Weaknesses: There are a few main concerns for Colorado. First, while Tad Boyle thinks he’s got enough frontcourt bodies to ease the transition away from the Andre Roberson era, there is no one guy who can do all the things that Roberson did. For instance, while Josh Scott was quite effective on the offensive glass last season, he’ll really need to step it up on the defensive end to make up for Roberson. And frankly, there is nobody with the defensive versatility that Roberson had; the Buffs will need to prove that they can defend as well without Roberson’s freak athleticism. Then there remains the concern that Askia Booker still hasn’t seen a shot he didn’t like and is far too inefficient an offensive force (31.2 percent from three and just 39.5 percent from inside the arc) to be monopolizing so many shot attempts (12.7 FGAs per game). With efficient scorers like Dinwiddie, Scott and, to a lesser extent, Johnson around, there are far better options than Booker hunting looks.

Non-Conference Tests: The Buffs open up on Friday with a tough battle against a talented Baylor team in Dallas, and that is just the first of three match-ups against former Big 12 rivals on their excellent non-conference slate; the other two come in December: a visit from Kansas followed by a neutral site game against Oklahoma State in Las Vegas. There are also three Mountain West teams on CU’s schedule: Wyoming, Air Force and Colorado State. None of those teams are world-beaters, but they’ll all help the RPI numbers. Throw in a visit from a very good Harvard team, a visit from an Elon squad that is the favorite in the Southern Conference, and a visit from a middling SEC team in Georgia, and Boyle has put together arguably the best non-conference slate in the Pac-12. Put together a good record before the New Year and the Buffs will be prepped for a solid seed in the NCAA Tournament.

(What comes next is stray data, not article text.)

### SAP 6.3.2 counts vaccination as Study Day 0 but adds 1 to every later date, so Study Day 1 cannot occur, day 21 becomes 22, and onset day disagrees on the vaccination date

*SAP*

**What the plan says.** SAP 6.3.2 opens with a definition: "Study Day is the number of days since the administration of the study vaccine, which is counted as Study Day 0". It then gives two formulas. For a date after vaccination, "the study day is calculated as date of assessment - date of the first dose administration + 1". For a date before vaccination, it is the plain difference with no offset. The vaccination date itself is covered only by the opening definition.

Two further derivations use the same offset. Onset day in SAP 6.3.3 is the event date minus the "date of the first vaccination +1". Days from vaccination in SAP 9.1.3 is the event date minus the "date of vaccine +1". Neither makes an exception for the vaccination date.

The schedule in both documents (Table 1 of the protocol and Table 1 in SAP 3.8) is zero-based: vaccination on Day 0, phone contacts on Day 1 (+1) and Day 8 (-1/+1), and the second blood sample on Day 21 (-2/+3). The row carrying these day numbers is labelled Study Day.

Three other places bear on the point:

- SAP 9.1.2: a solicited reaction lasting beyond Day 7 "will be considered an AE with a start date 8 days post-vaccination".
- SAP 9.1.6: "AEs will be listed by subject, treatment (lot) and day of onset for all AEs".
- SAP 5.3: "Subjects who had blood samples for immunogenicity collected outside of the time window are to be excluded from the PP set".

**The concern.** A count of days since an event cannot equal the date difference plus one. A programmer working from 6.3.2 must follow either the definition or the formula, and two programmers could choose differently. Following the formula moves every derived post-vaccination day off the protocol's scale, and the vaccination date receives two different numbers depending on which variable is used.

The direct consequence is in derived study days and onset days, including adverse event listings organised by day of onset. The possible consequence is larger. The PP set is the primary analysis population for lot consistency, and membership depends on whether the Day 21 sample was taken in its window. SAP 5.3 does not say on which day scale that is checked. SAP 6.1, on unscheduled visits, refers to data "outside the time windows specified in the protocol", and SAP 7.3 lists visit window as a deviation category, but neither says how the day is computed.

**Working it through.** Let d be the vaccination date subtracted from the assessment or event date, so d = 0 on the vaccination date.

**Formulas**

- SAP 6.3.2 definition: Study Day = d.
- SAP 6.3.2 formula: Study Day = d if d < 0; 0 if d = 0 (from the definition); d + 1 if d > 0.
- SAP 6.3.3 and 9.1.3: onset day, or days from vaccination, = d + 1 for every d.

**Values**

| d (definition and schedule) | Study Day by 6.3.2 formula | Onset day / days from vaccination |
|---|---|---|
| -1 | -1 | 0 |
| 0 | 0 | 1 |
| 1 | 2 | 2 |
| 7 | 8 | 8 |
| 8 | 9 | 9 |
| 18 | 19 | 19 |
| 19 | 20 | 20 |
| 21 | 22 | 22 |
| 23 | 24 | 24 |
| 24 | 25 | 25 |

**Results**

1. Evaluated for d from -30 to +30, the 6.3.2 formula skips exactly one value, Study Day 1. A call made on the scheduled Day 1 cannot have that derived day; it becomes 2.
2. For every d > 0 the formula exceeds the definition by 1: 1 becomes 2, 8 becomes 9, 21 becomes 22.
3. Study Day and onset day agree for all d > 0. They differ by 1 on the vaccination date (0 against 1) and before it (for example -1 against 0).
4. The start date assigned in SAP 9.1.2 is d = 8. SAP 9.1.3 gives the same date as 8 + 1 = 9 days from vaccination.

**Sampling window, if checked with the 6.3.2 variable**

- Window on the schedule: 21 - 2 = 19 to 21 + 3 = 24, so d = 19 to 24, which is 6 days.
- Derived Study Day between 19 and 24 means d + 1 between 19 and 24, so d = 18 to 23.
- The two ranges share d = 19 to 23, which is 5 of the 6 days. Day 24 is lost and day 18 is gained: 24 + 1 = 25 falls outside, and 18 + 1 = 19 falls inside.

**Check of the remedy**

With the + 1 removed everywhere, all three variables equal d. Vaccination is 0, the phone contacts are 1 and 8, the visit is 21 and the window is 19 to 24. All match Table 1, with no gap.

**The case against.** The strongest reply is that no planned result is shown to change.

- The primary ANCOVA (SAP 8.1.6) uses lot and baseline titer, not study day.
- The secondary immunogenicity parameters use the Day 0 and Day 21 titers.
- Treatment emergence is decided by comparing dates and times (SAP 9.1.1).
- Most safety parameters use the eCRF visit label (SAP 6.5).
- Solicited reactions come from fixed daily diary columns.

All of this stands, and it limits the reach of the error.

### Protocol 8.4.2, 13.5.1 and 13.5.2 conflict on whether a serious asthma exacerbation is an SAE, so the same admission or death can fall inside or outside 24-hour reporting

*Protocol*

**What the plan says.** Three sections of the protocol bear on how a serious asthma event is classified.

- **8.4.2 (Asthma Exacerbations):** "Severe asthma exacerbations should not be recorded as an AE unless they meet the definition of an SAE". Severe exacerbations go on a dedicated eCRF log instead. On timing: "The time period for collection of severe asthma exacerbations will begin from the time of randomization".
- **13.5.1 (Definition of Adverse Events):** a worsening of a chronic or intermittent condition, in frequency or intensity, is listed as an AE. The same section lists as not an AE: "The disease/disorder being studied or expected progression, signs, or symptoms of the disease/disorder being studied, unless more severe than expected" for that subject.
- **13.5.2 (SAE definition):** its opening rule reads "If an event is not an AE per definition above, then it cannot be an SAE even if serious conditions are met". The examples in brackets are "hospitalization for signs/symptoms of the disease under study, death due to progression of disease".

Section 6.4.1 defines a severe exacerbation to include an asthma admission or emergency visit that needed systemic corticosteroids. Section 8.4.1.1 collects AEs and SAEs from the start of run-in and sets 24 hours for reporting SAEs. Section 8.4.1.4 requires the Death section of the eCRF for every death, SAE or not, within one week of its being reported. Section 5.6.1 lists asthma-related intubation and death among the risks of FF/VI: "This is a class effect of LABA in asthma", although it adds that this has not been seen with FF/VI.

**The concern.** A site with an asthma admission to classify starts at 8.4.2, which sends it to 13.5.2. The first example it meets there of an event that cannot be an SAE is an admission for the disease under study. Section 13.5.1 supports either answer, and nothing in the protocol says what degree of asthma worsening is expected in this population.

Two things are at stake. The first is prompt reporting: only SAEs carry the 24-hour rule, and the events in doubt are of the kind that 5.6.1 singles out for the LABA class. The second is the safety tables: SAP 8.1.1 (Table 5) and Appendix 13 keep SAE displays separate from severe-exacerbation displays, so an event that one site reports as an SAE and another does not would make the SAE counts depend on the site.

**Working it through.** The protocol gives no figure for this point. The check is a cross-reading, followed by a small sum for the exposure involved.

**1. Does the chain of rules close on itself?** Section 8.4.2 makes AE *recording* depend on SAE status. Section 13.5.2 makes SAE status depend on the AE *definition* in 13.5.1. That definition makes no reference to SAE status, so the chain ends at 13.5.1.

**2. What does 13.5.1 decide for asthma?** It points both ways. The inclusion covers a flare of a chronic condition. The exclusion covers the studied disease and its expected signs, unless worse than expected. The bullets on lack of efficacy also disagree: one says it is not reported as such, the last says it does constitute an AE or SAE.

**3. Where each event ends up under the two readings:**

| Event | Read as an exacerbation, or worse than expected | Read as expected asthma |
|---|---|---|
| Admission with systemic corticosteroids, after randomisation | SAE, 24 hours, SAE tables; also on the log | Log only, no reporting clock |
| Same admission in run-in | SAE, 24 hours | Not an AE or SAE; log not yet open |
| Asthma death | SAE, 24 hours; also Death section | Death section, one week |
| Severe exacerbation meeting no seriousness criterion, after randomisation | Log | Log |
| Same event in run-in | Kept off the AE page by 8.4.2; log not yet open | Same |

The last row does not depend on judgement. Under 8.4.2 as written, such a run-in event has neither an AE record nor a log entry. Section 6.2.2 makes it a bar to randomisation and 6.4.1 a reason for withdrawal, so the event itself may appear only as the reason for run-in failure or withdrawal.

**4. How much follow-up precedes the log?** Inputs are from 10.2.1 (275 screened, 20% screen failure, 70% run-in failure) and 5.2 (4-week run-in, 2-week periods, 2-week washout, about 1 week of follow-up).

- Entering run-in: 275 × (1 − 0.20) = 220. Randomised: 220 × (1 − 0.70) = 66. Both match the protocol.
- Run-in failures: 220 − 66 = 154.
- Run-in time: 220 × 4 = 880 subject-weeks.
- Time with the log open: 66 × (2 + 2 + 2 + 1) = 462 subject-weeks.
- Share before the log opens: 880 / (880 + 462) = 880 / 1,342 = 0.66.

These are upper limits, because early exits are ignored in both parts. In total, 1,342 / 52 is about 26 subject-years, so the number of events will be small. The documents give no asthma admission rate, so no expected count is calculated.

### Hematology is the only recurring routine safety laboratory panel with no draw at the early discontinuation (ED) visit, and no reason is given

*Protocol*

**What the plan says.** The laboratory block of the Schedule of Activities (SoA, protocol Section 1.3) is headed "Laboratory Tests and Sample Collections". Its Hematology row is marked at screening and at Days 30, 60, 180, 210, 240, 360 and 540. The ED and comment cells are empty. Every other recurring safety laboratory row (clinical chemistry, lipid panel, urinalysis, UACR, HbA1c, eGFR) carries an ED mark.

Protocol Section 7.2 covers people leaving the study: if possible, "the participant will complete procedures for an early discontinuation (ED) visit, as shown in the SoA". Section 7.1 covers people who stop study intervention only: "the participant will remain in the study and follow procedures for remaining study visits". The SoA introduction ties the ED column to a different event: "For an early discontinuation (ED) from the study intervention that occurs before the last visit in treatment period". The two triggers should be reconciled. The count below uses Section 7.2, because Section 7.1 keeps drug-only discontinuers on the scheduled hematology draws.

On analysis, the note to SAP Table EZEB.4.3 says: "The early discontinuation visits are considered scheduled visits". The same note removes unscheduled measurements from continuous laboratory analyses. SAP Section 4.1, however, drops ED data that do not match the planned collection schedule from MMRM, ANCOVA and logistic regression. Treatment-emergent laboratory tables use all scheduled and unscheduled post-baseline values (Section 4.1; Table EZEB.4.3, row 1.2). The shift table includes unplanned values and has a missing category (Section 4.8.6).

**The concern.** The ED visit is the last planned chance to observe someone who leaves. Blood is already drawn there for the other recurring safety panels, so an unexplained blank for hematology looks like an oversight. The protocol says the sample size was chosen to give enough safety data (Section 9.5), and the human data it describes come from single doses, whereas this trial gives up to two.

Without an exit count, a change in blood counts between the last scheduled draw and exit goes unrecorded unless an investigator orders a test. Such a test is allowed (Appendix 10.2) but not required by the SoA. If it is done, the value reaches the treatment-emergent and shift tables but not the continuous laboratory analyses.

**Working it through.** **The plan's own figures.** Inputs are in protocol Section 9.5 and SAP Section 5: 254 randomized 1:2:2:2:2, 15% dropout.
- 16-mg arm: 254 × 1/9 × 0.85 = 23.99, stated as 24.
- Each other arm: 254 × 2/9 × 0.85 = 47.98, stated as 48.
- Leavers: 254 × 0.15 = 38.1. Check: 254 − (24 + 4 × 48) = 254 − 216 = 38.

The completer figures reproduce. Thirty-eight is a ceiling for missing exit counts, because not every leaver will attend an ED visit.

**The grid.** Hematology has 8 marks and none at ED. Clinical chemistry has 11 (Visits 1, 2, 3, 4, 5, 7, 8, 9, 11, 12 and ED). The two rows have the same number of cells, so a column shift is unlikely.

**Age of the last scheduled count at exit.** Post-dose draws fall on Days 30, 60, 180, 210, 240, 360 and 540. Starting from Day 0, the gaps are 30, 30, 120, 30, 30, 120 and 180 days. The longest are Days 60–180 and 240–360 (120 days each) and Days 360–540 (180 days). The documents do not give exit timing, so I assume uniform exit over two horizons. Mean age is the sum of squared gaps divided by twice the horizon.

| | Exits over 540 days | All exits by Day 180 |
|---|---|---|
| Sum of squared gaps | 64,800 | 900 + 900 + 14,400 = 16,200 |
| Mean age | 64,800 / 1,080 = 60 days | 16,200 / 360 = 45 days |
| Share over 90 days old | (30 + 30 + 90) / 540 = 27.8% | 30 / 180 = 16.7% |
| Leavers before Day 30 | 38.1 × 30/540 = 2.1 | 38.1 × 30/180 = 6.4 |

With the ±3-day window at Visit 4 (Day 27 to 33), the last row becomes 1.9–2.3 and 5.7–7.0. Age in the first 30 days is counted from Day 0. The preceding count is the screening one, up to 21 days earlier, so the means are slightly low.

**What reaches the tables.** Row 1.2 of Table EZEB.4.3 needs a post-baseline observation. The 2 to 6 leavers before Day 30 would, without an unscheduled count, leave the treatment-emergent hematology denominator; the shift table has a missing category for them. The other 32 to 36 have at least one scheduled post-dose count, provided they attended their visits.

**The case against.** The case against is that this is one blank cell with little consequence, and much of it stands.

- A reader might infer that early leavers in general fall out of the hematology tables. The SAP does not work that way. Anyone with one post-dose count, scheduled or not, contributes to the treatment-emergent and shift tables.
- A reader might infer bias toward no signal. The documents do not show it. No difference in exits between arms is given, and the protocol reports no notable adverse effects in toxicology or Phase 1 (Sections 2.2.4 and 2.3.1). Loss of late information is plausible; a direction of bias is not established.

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Pac-12 Report Card, Volume VIII: The Honor Roll

Posted by AMurawa on February 26th, 2013

This week, Professor Pac is a proud papa, as some of his most prized pupils have turned in a solid week of work. Of the four teams that earned As this week, three of them are within a game of the top of the conference and all four expect to be invited to the Big Dance.

California – A

At the end of the fourth week of conference play, the Golden Bears sat at 3-4 and four games off the pace set by then 7-0 Oregon Ducks. Since then, behind surprisingly balanced production, Cal has gone 7-1 and eked to within one game of the lead. This week they took a road trip to the Oregon schools and didn’t play particularly well, yet still managed to sneak out a pair of wins by a total of three points. And believe me, those two games were even closer than the tight scores could indicate. But, it’s two more wins to add onto the pile. And with a favorable schedule down the stretch, Mike Montgomery and crew are very much in the title hunt, no matter how improbable that may have seemed.

Tyrone Wallace's Shots Haven't Been Falling Lately, But Luckily He Is Capable Of Making Contributions Elsewhere (Lance Iversen, The San Francisco Chronicle)

Tyrone Wallace’s Shots Haven’t Been Falling Lately, But Luckily He Is Capable Of Making Contributions Elsewhere (Lance Iversen/San Francisco Chronicle)